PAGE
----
There are two interest groups that are quite delighted with the findings that voters and nonvoters are looking increasingly alike: political operatives and pollsters. As to the first group, their professional instincts do not dictate the conversion of new voters—either first time youth or those who are habitual nonvoters—yet both types of individuals are unlikely to be recruited in even the most intense and exciting political campaigns. Instead, the efforts of the political pros are directed at the “swing vote”—what one commentator called the “intense battle for the middle.” Simply put, it is far more efficient to gain a supporter who simultaneously is lost to the opposition than it is for either side to swell their ranks.

Pollsters view the growing similarity between voters and nonvoters as a self-serving rationalization based on professional aggrandizement. Over the past several decades both the cost and efficiency of survey research regarding all topics, but certainly political preferences and attitudes in particular, have suffered from “methodological” problems. The very saturation of the public by commercial and “scientific” surveys has led to a kind of “revolt of the respondent”: in larger numbers people are refusing to be interviewed or are King to pollsters.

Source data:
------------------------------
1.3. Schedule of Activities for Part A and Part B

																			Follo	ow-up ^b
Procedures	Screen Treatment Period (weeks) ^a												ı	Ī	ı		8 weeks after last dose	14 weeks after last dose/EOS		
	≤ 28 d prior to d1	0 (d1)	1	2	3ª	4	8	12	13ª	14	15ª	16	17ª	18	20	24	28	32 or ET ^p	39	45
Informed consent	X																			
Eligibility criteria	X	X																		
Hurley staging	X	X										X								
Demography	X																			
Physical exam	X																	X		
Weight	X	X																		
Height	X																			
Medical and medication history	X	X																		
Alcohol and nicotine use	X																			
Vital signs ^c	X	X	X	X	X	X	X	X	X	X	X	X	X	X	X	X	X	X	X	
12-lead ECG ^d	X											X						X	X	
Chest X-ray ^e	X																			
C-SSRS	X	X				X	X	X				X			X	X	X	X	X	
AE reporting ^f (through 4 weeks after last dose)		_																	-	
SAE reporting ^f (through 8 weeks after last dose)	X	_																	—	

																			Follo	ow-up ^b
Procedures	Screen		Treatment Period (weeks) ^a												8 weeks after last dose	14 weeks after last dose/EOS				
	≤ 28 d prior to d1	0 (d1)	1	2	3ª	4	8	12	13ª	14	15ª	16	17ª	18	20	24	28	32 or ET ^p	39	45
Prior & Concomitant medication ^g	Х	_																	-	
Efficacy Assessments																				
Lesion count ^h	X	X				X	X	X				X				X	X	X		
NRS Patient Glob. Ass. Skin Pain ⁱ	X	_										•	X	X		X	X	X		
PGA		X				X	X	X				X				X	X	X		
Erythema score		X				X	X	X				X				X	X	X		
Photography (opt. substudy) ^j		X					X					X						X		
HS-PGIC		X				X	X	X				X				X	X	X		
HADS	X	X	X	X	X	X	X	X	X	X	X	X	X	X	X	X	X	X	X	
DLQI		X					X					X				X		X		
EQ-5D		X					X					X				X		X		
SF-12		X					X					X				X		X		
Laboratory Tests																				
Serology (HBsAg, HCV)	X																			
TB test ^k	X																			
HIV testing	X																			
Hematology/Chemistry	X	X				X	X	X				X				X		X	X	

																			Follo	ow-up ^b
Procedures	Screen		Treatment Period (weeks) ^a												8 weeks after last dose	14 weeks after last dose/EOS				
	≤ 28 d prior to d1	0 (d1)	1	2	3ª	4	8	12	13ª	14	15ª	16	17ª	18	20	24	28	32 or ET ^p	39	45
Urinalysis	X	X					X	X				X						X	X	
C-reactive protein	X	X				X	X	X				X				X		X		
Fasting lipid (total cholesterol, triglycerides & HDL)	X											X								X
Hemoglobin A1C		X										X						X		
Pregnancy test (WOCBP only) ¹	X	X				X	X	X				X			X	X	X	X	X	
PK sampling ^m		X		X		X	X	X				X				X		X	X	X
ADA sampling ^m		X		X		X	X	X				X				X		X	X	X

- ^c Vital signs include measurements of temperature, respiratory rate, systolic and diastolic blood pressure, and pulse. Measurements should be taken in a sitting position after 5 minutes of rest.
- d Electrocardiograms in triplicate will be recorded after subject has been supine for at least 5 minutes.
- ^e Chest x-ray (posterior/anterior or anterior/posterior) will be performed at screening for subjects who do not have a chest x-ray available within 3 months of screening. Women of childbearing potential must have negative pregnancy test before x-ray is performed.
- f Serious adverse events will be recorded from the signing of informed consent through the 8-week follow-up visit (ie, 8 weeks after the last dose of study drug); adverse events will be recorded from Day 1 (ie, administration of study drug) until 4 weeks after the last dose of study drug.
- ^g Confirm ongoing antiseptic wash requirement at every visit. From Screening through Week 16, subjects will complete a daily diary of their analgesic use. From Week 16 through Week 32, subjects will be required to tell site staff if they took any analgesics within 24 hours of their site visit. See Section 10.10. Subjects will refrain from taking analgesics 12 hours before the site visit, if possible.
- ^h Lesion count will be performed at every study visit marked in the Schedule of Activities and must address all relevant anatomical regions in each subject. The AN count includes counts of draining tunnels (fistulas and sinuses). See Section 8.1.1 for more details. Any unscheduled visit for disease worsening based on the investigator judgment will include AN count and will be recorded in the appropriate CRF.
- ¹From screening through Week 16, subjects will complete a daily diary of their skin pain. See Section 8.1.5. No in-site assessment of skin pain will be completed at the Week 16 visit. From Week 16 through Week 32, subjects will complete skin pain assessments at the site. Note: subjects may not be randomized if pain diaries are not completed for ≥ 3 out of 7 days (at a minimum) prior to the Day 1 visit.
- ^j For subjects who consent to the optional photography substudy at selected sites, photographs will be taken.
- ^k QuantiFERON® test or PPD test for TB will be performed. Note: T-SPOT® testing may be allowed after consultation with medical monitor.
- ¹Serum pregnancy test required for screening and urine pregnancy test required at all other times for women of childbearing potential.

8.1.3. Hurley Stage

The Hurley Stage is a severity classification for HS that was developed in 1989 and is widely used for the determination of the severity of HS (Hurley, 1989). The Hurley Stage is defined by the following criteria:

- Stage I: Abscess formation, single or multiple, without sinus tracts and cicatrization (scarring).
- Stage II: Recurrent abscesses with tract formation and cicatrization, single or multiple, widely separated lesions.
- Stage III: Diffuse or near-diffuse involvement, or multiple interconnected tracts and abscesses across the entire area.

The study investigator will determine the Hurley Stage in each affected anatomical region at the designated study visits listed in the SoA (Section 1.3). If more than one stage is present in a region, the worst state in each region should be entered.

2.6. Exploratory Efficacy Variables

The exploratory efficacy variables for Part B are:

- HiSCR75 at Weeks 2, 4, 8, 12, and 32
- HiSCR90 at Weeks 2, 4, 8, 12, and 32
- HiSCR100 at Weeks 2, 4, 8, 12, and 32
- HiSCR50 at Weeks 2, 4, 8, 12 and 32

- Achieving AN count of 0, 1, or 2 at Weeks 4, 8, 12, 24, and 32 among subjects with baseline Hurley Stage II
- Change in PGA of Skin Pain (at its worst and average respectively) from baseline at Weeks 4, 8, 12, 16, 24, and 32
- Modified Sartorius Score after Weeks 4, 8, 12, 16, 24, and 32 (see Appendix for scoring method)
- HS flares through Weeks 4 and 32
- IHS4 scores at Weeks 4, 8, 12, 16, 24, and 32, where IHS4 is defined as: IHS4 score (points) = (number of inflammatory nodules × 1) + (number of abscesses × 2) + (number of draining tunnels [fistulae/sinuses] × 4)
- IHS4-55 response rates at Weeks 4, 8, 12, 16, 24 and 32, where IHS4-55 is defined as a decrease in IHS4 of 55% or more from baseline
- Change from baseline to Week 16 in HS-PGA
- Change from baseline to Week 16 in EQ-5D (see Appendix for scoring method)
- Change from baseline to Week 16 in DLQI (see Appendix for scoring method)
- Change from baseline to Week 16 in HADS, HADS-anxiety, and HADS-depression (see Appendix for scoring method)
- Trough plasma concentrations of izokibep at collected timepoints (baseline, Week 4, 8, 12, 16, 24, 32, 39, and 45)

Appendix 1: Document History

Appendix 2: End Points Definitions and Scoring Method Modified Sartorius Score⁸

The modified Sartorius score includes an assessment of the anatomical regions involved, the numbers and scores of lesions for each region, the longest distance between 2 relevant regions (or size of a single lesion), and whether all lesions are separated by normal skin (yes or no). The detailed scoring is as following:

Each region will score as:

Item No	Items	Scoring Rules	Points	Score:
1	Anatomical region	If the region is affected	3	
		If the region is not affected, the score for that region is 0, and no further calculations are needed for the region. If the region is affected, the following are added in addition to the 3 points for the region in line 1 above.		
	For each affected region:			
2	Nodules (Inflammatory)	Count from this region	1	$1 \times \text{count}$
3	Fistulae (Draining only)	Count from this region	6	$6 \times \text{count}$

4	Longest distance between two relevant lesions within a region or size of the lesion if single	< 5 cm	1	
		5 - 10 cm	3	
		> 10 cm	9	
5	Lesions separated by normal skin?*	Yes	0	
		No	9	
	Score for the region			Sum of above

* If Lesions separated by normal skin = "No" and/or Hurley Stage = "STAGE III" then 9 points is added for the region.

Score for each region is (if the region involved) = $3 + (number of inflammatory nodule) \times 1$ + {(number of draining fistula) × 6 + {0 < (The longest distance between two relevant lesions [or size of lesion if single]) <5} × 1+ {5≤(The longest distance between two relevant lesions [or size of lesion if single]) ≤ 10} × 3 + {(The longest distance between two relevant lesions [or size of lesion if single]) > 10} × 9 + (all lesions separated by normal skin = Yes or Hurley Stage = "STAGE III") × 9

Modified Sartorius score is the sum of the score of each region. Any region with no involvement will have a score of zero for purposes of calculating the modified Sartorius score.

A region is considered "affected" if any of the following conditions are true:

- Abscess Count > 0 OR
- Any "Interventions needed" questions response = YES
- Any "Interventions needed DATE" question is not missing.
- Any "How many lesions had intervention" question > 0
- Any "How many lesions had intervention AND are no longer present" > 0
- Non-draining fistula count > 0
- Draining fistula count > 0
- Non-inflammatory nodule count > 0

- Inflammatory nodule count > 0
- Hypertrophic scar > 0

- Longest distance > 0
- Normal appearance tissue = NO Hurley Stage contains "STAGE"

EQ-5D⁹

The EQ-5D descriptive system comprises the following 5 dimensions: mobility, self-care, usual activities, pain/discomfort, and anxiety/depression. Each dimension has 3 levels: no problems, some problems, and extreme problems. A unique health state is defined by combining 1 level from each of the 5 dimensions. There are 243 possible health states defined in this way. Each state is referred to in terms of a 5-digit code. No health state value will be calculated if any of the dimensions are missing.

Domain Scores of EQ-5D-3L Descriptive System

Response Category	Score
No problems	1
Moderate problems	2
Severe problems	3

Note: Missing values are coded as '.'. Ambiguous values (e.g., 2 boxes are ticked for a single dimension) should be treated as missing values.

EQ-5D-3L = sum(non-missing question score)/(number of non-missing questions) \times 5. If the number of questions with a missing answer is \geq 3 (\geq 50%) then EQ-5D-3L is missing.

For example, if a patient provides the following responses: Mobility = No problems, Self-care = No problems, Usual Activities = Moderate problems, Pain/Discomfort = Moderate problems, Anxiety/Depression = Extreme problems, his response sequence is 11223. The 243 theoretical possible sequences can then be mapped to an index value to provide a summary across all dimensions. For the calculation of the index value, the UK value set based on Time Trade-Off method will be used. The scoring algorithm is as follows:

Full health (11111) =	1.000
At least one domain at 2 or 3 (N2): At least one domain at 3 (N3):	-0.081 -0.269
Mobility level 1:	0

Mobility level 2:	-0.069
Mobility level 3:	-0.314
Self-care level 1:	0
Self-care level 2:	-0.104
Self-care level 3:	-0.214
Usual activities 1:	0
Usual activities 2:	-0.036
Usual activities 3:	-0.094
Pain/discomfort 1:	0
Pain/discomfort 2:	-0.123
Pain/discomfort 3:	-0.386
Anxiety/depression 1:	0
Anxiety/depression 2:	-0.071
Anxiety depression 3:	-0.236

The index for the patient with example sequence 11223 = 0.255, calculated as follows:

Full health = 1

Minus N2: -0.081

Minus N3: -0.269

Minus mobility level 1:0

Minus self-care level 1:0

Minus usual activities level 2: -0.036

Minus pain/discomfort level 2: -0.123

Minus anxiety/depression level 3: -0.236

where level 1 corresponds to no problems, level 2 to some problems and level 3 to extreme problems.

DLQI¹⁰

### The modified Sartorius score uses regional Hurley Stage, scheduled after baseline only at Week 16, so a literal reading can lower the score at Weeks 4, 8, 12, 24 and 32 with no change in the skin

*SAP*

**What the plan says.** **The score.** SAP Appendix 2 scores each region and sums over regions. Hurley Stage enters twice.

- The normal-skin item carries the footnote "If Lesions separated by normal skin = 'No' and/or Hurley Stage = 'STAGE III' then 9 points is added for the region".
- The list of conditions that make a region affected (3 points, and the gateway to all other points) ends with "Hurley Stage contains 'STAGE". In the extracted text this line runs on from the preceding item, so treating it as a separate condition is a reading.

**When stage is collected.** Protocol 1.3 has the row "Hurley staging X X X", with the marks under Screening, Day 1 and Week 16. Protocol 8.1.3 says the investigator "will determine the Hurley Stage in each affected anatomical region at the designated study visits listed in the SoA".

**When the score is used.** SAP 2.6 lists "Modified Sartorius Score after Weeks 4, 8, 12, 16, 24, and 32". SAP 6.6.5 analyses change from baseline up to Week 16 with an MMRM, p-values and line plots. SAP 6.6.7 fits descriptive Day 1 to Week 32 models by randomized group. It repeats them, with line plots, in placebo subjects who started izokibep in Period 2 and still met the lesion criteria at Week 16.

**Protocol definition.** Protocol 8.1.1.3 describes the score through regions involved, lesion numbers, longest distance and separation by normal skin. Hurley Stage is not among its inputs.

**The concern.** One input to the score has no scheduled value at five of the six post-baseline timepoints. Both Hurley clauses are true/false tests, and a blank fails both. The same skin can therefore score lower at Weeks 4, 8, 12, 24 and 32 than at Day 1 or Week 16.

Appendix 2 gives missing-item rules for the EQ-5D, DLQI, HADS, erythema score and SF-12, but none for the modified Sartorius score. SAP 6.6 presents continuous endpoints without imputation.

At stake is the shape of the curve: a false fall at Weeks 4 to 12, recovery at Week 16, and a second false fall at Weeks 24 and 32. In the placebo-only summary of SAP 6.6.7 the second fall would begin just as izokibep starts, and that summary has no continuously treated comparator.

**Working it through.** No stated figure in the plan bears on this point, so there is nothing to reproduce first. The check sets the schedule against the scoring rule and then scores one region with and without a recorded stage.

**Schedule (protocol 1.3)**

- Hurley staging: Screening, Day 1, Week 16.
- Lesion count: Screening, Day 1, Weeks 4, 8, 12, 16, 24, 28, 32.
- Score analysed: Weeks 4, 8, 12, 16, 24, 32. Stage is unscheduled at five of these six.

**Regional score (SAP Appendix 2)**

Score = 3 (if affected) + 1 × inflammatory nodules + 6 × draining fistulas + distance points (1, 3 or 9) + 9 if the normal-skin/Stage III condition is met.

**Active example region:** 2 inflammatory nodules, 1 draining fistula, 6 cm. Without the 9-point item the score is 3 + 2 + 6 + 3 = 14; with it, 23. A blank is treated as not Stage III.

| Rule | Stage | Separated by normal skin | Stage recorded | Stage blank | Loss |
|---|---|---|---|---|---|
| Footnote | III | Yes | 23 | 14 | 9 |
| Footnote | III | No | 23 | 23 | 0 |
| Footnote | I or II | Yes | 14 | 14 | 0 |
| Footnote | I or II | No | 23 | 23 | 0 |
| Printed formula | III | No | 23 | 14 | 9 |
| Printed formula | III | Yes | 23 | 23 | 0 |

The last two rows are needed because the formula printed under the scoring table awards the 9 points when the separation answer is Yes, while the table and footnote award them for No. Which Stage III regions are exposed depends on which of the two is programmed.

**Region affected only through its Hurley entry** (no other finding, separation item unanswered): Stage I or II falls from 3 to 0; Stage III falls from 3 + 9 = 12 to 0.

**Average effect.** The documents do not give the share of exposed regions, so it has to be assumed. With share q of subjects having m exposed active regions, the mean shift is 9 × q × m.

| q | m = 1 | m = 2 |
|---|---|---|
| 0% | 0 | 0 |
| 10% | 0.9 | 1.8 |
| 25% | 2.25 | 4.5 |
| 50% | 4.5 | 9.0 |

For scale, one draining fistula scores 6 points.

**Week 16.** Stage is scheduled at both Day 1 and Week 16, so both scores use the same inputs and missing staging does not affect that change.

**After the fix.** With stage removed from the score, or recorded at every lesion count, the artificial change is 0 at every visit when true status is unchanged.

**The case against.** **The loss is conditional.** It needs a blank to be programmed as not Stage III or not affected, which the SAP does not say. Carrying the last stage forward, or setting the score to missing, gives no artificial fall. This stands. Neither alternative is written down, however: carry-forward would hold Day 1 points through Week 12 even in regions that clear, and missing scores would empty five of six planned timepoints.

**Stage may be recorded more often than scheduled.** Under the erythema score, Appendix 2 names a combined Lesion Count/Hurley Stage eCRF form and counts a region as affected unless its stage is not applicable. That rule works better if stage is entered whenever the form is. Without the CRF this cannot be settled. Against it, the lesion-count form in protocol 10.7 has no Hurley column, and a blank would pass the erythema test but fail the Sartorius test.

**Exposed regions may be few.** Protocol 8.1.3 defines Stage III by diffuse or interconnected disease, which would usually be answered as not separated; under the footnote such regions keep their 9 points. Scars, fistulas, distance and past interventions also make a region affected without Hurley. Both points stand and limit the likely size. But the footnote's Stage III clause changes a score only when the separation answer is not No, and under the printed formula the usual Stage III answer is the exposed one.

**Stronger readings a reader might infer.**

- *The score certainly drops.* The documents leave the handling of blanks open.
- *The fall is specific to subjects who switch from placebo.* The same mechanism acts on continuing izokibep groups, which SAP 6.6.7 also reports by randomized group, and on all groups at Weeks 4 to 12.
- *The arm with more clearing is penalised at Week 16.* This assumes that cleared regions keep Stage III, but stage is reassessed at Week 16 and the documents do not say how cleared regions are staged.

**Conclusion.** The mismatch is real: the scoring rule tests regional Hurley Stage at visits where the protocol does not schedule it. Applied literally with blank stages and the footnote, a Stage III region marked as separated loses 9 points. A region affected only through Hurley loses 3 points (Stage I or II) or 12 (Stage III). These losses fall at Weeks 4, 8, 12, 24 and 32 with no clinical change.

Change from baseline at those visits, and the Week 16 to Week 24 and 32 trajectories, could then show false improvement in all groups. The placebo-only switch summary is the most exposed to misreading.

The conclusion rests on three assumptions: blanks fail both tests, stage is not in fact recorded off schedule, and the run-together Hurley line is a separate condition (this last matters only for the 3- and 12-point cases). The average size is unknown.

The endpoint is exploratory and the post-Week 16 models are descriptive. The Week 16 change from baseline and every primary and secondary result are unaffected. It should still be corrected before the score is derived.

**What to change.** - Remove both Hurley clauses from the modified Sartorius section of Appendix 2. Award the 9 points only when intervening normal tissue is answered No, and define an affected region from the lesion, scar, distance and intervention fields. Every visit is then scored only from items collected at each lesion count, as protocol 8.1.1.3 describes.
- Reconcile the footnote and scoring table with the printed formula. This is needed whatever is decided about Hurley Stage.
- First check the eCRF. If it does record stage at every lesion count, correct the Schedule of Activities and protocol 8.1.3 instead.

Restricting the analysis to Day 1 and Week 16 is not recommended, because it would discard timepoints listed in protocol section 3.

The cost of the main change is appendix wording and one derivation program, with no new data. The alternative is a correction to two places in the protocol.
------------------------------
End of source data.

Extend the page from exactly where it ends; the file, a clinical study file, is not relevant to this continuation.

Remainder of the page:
In the 1950’s and 1960’s, academic surveys could be readily assured of 65 to 85 percent cooperation in any sampling effort. Now, with the declining trust Americans manifest in all bureaucratic structures, response rates of 45 to 55 percent are the best that can be achieved. Commercial exploitation of the term “research” no doubt adds to the general climate in which people have increasingly resisted being accomplices in what are perceived as the manipulative efforts of “superpollsters”—Harris, Gallup, etc. There are a variety of explanations for this, ranging from a greater reliance on telephone versus in-person interviews, the need to probe attitudes more carefully, to the discovery of inherent biases in the survey interview itself, all of which have lowered the credibility of such undertakings. The presumption that nonvoters are virtual twins of their voting counterparts strengthens the presumed validity of surveys that rely on “likely voters,” such as telephone surveys and smaller-scale samplings that reduce costs.